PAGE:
An excerpt from Brad Plumer on Vox.com, 3 April 2017
Current electricity trends aren’t nearly sufficient for deep decarbonization. If the US wants to do its part to halt global warming, it’s not enough for electricity emissions to dip moderately. They have to go to zero — within a couple of decades. That’s a mind-bogglingly difficult task, and we’re currently not on track to do it.
Late last year, the Obama White House put out a big report on what it called “deep decarbonization” sketching out four different scenarios for a near-zero-CO2 power sector in 2050. The chart below shows what sorts of electric capacity we’d need to be adding between now and then to meet one such decarbonization scenario:
As the graph on the left shows, the US has mainly been adding natural gas (in brown), wind (in blue), and solar (in yellow) capacity in recent years. That’s the lauded clean energy transition we’re now seeing. But it won’t suffice for deep decarbonization. As the graphs on the right show, annual natural gas additions would need to decline, not continue apace.
Wind and solar would need to ramp up dramatically — not just maintain their course. On top of that, we’d likely need to add significant nuclear capacity as well as carbon capture for coal, gas, and biomass every single year through 2050. Right now we’re barely building any.
Only a handful of states are even beginning to grapple with this reality. Yes, California and New York both aim to get 50 percent of their electricity from renewables by 2030, (though neither has plans to expand nuclear or carbon capture, and California wants to shut down its last nuclear plant by 2025). But those two blue states, while important, account for less than 10 percent of the nation’s emissions.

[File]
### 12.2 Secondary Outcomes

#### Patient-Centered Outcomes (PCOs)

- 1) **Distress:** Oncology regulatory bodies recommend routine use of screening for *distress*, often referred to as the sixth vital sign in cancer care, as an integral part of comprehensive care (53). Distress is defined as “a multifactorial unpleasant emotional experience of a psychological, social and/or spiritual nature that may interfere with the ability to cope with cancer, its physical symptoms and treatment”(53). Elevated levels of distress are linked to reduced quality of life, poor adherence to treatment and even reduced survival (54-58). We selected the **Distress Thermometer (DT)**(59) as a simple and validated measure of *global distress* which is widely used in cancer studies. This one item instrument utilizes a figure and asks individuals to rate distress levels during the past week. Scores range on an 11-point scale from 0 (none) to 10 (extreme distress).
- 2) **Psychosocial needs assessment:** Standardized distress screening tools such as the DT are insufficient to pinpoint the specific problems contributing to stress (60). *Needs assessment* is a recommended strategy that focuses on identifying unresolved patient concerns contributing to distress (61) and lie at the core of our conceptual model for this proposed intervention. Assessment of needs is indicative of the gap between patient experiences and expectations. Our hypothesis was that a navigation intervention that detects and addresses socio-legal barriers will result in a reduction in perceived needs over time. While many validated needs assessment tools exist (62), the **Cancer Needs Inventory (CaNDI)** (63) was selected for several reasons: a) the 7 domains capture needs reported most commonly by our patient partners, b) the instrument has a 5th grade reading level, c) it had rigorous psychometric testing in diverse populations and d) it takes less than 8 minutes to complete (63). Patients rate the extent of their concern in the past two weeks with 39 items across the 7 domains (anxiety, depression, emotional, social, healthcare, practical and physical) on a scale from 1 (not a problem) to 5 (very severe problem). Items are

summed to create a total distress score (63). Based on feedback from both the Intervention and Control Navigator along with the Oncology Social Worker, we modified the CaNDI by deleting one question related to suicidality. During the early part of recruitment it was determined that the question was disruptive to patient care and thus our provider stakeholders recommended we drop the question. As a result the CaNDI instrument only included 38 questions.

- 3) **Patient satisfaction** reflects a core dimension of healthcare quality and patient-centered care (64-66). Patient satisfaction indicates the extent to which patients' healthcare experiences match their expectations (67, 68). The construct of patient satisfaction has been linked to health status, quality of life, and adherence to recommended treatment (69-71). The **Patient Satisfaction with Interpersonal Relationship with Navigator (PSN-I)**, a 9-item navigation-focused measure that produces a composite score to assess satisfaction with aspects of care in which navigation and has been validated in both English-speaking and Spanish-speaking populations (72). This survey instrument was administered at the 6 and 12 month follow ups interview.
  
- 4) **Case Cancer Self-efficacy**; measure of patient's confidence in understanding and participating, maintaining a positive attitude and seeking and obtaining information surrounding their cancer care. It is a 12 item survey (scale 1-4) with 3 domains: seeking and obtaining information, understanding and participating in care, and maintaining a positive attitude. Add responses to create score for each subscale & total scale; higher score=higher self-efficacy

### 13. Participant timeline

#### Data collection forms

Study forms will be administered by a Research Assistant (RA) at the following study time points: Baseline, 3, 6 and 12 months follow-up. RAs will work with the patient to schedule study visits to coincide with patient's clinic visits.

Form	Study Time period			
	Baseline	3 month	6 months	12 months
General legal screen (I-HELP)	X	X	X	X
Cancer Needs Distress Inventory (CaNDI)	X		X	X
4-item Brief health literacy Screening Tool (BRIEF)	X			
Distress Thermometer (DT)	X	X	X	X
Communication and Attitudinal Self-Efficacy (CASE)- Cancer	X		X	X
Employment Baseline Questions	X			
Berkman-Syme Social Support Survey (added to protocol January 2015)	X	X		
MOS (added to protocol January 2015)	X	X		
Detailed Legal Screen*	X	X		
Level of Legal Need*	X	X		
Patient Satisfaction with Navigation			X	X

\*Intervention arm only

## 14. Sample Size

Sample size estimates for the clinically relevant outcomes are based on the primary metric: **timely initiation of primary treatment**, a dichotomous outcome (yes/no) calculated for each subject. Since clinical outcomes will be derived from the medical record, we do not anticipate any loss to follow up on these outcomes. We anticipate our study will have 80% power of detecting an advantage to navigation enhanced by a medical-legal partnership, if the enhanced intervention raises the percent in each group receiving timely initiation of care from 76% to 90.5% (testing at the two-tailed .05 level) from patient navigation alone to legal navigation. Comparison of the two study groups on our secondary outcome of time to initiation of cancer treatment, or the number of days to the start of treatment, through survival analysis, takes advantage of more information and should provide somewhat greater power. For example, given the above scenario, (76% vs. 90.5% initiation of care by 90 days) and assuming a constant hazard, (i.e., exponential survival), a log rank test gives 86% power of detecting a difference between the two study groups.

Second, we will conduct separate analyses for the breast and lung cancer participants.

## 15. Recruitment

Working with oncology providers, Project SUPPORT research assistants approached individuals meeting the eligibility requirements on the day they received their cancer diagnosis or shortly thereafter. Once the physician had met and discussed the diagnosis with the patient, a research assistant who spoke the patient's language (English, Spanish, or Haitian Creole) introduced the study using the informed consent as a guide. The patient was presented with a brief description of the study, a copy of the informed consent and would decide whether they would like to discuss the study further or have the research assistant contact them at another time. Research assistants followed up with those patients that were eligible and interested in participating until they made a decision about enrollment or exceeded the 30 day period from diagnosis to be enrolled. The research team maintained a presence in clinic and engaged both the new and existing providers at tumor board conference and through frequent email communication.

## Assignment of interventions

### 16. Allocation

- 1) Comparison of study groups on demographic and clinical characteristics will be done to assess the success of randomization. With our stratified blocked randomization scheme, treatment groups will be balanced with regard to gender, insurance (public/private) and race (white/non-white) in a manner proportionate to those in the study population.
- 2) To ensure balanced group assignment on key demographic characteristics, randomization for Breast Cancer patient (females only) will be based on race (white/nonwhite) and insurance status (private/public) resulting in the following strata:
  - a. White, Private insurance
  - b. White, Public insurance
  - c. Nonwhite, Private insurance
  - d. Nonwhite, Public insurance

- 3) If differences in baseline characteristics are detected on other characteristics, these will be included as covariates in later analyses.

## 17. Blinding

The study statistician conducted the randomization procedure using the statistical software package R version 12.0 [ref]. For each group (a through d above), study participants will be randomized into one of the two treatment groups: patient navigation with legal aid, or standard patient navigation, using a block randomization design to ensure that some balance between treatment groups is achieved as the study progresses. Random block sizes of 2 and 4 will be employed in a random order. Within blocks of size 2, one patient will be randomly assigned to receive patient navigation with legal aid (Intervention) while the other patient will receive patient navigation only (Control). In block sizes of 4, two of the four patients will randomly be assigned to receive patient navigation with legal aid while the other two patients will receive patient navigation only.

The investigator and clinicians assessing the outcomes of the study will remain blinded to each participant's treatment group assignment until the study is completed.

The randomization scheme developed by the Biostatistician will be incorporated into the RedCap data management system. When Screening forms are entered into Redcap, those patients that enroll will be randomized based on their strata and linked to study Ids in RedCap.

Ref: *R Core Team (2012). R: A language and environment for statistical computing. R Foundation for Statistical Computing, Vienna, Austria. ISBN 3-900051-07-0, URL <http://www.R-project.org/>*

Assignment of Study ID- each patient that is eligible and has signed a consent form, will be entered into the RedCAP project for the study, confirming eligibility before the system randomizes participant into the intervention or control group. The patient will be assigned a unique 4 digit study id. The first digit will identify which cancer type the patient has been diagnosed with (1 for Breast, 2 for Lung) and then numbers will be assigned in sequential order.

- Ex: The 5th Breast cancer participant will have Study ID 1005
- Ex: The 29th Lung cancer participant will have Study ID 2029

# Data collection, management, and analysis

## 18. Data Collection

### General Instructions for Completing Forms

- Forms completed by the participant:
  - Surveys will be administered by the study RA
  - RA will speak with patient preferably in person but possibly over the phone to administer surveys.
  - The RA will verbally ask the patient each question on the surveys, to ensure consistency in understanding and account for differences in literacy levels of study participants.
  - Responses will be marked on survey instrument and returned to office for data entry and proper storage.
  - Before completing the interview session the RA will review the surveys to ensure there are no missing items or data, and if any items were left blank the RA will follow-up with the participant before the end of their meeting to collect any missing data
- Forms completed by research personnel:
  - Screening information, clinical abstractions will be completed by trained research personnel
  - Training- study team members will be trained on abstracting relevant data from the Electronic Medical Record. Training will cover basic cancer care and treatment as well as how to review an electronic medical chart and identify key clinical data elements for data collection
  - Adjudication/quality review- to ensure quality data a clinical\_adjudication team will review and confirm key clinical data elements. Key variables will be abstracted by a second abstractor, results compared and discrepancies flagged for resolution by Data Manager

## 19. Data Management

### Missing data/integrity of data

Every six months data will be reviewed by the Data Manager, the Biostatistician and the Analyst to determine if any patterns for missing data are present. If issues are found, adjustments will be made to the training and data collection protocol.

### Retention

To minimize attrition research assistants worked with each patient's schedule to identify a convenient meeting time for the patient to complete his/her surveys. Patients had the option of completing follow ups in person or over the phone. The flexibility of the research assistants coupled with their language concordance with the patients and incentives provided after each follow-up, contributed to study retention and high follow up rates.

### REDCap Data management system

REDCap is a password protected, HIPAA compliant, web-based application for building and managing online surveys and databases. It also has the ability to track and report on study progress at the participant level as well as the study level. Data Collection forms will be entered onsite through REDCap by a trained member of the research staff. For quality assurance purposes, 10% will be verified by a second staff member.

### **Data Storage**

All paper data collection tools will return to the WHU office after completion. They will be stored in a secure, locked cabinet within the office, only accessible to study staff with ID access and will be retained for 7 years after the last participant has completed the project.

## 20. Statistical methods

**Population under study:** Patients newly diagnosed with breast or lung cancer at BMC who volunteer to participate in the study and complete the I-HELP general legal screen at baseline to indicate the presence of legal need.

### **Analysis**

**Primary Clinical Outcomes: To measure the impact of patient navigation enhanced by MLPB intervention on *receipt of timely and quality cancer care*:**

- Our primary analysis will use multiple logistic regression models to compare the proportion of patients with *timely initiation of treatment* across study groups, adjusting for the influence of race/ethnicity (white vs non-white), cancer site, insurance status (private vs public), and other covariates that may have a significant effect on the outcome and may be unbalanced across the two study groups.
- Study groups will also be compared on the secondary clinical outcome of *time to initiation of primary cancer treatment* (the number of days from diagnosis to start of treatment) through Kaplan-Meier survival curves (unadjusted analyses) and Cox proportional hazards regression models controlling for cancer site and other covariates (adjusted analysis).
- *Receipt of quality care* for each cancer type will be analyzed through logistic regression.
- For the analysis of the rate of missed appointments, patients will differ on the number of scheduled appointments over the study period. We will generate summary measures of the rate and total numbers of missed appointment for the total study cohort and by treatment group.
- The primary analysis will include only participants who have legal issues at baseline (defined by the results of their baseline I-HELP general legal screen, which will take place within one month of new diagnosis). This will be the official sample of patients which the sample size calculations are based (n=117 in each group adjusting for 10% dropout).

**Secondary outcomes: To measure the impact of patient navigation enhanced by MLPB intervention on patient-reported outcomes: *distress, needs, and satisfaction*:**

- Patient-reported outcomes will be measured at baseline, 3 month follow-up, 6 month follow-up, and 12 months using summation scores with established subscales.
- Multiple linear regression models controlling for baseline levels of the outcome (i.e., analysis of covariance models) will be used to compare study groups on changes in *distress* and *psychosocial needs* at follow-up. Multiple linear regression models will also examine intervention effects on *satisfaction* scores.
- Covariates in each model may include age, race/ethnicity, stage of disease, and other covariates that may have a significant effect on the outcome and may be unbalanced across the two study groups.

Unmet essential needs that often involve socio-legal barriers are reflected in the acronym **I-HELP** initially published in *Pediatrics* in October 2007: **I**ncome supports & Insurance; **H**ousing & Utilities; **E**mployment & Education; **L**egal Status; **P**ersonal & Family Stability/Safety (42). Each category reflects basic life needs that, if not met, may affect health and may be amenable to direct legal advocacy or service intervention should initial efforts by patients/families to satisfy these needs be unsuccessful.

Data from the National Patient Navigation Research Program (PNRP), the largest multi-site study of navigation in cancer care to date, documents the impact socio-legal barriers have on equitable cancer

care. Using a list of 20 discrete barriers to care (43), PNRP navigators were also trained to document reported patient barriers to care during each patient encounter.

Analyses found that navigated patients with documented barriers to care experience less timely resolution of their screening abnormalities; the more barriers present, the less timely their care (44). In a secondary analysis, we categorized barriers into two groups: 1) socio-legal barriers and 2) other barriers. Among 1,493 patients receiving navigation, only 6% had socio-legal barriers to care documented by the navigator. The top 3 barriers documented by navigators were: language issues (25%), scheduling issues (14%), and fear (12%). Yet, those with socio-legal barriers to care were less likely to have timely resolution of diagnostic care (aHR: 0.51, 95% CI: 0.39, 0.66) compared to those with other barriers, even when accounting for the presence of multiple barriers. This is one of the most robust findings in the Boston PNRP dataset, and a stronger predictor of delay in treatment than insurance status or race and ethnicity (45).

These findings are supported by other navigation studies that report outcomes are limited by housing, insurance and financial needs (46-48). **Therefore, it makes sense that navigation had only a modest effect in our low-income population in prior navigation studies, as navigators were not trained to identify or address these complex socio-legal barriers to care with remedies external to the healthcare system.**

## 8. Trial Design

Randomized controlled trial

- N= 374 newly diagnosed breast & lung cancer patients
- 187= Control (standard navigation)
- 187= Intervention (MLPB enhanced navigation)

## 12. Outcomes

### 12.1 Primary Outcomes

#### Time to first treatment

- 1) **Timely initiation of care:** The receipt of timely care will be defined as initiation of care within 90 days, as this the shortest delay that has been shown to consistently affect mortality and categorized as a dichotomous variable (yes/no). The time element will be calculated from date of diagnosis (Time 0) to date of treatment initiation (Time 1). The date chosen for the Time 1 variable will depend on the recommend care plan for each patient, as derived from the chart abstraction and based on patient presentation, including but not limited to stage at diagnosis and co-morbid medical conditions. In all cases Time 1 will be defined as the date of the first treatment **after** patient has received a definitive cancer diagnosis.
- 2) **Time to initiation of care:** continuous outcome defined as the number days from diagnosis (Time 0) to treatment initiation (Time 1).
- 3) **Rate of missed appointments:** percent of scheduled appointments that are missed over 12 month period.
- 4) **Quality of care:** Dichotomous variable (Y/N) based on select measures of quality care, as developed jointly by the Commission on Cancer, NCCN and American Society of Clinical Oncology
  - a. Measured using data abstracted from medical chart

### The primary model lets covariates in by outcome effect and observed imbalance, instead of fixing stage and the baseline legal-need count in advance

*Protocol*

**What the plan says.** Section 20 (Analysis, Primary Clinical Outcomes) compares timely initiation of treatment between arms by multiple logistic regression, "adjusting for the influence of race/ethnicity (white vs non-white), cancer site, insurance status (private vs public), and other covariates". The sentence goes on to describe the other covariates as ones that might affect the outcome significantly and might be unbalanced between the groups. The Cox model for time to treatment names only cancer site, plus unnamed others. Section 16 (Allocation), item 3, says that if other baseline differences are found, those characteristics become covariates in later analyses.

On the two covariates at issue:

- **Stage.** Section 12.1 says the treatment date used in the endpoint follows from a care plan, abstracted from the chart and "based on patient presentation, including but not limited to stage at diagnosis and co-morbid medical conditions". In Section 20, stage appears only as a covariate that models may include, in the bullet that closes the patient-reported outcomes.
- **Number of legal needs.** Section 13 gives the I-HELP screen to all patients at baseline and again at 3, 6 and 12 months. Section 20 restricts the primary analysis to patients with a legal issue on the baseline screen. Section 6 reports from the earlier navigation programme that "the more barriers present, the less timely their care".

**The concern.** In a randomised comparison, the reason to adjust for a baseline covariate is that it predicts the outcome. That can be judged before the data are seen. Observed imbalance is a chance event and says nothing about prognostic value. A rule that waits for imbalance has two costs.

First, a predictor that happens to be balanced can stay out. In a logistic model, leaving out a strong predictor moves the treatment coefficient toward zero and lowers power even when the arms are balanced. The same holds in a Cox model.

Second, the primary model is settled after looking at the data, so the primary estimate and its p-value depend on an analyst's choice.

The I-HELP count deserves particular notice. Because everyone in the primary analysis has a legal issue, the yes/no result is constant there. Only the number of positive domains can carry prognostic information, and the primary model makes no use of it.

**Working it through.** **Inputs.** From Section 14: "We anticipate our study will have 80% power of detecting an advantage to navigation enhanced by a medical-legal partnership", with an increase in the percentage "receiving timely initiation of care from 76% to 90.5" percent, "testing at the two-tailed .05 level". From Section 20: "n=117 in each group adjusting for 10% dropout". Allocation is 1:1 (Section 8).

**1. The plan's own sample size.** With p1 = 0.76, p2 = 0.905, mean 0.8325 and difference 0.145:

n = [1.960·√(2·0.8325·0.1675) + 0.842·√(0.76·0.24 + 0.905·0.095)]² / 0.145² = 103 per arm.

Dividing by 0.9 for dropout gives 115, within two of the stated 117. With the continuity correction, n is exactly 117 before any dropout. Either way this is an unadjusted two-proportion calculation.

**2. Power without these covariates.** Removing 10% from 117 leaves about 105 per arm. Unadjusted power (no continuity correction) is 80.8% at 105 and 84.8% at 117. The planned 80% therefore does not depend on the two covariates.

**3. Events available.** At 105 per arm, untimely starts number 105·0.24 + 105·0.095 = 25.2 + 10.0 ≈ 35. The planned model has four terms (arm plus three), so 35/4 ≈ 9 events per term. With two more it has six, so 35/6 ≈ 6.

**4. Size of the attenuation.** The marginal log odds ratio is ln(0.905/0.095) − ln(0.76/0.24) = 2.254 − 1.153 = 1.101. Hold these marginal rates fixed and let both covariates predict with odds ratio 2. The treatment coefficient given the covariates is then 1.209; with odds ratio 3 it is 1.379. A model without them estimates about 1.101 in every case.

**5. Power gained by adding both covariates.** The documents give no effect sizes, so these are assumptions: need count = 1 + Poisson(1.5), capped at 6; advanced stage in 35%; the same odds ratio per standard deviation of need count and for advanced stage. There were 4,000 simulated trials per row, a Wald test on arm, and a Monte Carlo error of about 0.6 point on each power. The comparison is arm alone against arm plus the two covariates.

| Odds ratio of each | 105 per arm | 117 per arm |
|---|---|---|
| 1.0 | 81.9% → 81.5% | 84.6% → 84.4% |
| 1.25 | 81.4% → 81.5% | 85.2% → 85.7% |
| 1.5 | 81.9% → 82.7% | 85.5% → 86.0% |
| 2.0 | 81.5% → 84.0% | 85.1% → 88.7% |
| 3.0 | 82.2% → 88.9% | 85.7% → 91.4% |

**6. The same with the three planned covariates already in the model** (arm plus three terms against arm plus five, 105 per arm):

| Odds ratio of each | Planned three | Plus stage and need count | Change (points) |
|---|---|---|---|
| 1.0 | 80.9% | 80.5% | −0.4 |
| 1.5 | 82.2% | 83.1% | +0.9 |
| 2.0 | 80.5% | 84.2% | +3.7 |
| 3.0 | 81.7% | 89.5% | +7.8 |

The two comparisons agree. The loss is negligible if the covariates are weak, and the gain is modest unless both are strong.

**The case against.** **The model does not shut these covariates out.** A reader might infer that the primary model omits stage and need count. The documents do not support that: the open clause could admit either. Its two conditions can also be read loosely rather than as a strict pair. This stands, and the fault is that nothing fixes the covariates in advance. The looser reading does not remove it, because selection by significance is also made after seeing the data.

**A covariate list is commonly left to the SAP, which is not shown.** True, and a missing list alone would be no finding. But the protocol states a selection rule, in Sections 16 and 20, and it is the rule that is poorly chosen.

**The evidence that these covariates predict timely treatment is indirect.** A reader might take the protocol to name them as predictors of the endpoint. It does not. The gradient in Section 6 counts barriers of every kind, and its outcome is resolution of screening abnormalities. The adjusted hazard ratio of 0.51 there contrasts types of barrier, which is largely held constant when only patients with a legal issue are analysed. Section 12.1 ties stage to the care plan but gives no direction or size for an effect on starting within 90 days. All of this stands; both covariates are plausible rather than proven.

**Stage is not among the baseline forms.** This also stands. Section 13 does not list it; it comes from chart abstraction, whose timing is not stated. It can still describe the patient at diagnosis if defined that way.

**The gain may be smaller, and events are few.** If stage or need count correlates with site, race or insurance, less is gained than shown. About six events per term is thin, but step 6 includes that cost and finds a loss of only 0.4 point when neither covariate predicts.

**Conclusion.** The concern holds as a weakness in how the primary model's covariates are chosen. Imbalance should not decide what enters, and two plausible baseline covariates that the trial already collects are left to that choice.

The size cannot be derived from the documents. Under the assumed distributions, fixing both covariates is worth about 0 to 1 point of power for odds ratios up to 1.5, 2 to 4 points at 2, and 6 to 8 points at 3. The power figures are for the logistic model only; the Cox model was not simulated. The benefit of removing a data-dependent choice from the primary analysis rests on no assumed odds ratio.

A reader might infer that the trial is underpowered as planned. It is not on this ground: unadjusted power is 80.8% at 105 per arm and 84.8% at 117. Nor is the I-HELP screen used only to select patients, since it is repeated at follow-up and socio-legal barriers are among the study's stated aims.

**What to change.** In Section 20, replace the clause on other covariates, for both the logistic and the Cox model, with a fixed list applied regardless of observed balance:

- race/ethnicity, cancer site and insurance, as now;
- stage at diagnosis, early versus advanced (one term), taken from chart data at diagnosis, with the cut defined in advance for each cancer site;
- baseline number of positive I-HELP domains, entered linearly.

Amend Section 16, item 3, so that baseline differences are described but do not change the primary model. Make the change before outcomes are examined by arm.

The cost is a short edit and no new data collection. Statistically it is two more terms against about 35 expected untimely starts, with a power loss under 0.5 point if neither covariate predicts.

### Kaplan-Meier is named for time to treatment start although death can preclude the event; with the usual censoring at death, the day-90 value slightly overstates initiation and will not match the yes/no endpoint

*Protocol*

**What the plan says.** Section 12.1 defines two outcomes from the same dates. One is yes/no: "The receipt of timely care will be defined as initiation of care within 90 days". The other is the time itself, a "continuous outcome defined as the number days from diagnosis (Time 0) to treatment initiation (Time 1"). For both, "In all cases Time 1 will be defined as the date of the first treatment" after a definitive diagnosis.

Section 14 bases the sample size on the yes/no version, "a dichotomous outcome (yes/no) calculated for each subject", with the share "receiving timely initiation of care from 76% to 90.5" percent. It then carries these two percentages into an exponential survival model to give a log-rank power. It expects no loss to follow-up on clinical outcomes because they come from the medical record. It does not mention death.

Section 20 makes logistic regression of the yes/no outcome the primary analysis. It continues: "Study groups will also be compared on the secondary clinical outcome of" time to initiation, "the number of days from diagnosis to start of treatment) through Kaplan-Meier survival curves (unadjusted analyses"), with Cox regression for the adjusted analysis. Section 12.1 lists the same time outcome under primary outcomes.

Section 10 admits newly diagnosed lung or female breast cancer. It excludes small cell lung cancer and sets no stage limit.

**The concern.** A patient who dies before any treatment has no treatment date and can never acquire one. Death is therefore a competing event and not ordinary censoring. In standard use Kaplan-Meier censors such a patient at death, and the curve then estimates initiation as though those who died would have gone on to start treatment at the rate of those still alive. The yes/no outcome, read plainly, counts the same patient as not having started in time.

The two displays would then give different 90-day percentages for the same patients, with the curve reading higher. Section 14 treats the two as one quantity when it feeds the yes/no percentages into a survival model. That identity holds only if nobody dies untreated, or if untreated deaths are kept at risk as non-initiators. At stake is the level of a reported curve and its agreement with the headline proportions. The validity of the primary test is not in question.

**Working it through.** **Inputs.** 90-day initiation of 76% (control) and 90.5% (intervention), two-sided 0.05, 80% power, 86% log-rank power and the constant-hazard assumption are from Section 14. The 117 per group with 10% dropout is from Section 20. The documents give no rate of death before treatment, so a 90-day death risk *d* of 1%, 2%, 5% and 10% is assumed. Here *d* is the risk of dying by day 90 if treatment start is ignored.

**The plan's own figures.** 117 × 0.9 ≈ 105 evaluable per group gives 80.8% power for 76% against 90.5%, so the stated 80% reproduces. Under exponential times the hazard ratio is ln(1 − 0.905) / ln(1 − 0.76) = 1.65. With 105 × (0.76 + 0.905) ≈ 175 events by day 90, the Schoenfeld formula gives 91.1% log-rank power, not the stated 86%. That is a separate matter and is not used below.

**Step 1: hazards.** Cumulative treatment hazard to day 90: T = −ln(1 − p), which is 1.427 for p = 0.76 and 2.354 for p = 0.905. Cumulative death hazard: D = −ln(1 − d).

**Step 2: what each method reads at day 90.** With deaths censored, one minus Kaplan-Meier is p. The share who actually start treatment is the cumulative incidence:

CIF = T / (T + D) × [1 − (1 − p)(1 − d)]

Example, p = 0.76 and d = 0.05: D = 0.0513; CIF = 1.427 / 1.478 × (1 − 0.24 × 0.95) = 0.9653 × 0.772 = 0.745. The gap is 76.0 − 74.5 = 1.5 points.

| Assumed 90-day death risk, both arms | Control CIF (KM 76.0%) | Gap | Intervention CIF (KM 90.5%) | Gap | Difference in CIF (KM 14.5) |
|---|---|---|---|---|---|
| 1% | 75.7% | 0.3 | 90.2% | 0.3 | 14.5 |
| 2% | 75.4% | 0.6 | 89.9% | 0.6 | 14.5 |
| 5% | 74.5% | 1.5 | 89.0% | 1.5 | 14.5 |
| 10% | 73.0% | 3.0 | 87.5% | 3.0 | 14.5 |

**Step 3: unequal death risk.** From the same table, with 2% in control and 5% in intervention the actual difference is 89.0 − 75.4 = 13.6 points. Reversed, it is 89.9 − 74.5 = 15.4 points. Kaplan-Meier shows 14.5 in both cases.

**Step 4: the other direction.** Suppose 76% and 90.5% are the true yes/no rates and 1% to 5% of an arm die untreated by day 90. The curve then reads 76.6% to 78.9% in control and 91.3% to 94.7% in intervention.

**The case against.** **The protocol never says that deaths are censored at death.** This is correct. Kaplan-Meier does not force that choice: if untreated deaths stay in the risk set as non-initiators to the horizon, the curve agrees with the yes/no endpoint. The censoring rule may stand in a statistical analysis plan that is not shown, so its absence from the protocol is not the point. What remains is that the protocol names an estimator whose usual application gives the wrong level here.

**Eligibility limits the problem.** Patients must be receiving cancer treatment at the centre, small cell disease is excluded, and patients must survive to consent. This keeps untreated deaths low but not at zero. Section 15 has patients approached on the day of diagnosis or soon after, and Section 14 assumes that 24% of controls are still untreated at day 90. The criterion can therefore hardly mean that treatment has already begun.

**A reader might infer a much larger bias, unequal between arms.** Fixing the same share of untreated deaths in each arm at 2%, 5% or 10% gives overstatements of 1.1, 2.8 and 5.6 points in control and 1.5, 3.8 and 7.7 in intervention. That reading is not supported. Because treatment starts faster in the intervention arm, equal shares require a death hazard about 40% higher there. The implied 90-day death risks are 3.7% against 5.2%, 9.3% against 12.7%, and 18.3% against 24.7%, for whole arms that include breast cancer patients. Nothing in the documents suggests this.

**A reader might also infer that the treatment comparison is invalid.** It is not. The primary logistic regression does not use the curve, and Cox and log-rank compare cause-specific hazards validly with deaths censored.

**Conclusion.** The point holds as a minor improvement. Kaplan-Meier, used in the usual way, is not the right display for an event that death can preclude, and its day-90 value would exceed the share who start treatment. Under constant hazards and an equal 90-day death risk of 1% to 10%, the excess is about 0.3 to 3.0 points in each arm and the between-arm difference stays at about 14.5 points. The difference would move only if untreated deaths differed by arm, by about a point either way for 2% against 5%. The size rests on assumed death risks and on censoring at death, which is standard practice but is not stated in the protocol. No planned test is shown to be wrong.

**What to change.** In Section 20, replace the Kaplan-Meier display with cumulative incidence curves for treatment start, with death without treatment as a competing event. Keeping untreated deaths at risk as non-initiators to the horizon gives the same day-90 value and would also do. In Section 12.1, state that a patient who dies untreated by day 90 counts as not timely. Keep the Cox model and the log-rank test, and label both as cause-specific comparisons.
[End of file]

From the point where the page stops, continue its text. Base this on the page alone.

Meanwhile, other large states, like Texas or Florida or Ohio, aren’t making any plans at all for similarly drastic reductions in electricity emissions. A large chunk of states in the South don’t even have clean-energy standards. That’s why federal action was such a big deal. Obama’s Clean Power Plan set weak targets initially, but it was conceivably something to build on through 2050, nudging states such as Georgia and Louisiana toward the sort of decarbonization pathways that, say, New York is contemplating. Now Trump plans to scale back that policy, leaving states to fumble (or not) on their own.
Electricity is only part of the decarbonization challenge anyway. What’s more, even if trends in the power sector look promising, electricity is only responsible for about 30 percent of US greenhouse gas emissions. The rest comes from a vast array of different sectors, including cars and trucks, industries like steel and cement, refineries, natural gas use for heating in buildings, methane from agriculture and landfills, and so on: